This past weekend I participated in a protest here in Atlanta, Georgia organized by my daughter and some of her former classmates at The Lovett School. The small group of college freshman and sophomore’s decided to hold a protest in the Buckhead neighborhood of Atlanta, where their former school is located, in response to the racism and oppression they endured as student’s of color there and to oppose systemic racism, white supremacy and police brutality. The “Black in Buckhead” protest took shape as the students prepared to lead about 500 people to the governors’ mansion, however, 3,000 people showed up instead. Clearly their message resonated and tapped into the frustration and desire for change playing out worldwide. I was so proud of the students and their leadership, however, I was extremely disappointed by the response of The Lovett School and it’s lack of leadership or allyship. The school declined to support the students, even refusing to allow the black alumni to gather beforehand on campus. I mention this experience because it illustrates the painful ways that institutions are often tone-deaf at best and complicit at worst in the proliferation of racism and injustice through their silence and/or inaction.
Despite the double pandemic of Covid 19 and Covid 1619 (the year the first Africans were brought to this country by British settlers instituting racism) the church at large has been eerily silent; tone-deaf at best, complicit at worse. By and large the church hasn’t risen to the challenge of leadership in this moment by becoming allies to the marginalized and preaching prophetically to eradicate racism and white supremacy. I am reminded of the story in Genesis of Terah the father of Abram who left Ur of Chaldeans to move to the land of Canaan, but stopped in the city of Haran along the way, where he died. This story illustrates the ways that we settle and get comfortable in spaces that we were never intended to occupy. The bible says that Terah left Ur at 75 years old and died in Haran at the age of 205, which means that he spent 130 years unactualized and off track. I pray we as the church don’t follow Terahs lead. That we embrace this moment and get out of Haran!
It’s no secret that pre-Covid 19 many churches were already in a state of decline, unactualized and off track because we settled in spaces unsupported by our mission. Too many times, we allowed church administration and management to supersede ministry, discipleship and evangelism. We have placated congregants and boards allowing them to be comfortable instead of challenging them to live out the radical love ethic of Jesus Christ to be counter cultural. A friend in ministry recently posted, “Losing ground requires no effort. Holding your ground requires a lot of effort. Gaining ground requires total effort.” I believe Terah died in Haran because he exerted little effort to reach Canaan. My fear for some of us and our churches is that we will lose ground because we exert no effort to serve this present age, while exerting all of our effort to maintain empty buildings and outdated traditions.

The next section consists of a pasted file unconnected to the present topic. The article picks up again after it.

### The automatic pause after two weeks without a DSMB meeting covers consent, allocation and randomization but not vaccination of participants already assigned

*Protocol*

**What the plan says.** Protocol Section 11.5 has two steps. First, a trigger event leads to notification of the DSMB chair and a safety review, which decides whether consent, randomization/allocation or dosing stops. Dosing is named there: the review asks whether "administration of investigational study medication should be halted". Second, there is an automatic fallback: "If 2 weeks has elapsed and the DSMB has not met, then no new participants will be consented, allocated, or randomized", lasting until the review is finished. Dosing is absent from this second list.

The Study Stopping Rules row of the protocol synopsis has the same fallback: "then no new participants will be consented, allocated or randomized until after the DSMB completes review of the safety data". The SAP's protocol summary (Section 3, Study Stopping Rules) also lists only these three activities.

Just like the double pandemic is forcing individuals to reassess personal values, goals and mission and to act according to their beliefs. Institutions should be doing the same. History will record where we stood or didn’t stand, and how we led or didn’t. We are in a fight for the very soul of our nation and the prophetic witness of Jesus Christ speaks powerfully and emphatically to our responsibility to align with the least of these and the truth of the gospel. Let us not die in Haran. Let us not settle for safety, comfort, silence, inaction or fear. Let us choose to lead audaciously, to exert total effort to lead our congregants, boards, churches and communities forward by advancing the mission of the gospel.
If We Must Die
Claude McKay – 1889-1948
If we must die—let it not be like hogs
Hunted and penned in an inglorious spot,
While round us bark the mad and hungry dogs,
Making their mock at our accursed lot.
If we must die—oh, let us nobly die,
So that our precious blood may not be shed
In vain; then even the monsters we defy
Shall be constrained to honor us though dead!
Oh, Kinsmen! We must meet the common foe;
Though far outnumbered, let us show us brave,
And for their thousand blows deal one deathblow!
What though before us lies the open grave?
Like men we’ll face the murderous, cowardly pack,
Pressed to the wall, dying, but fighting back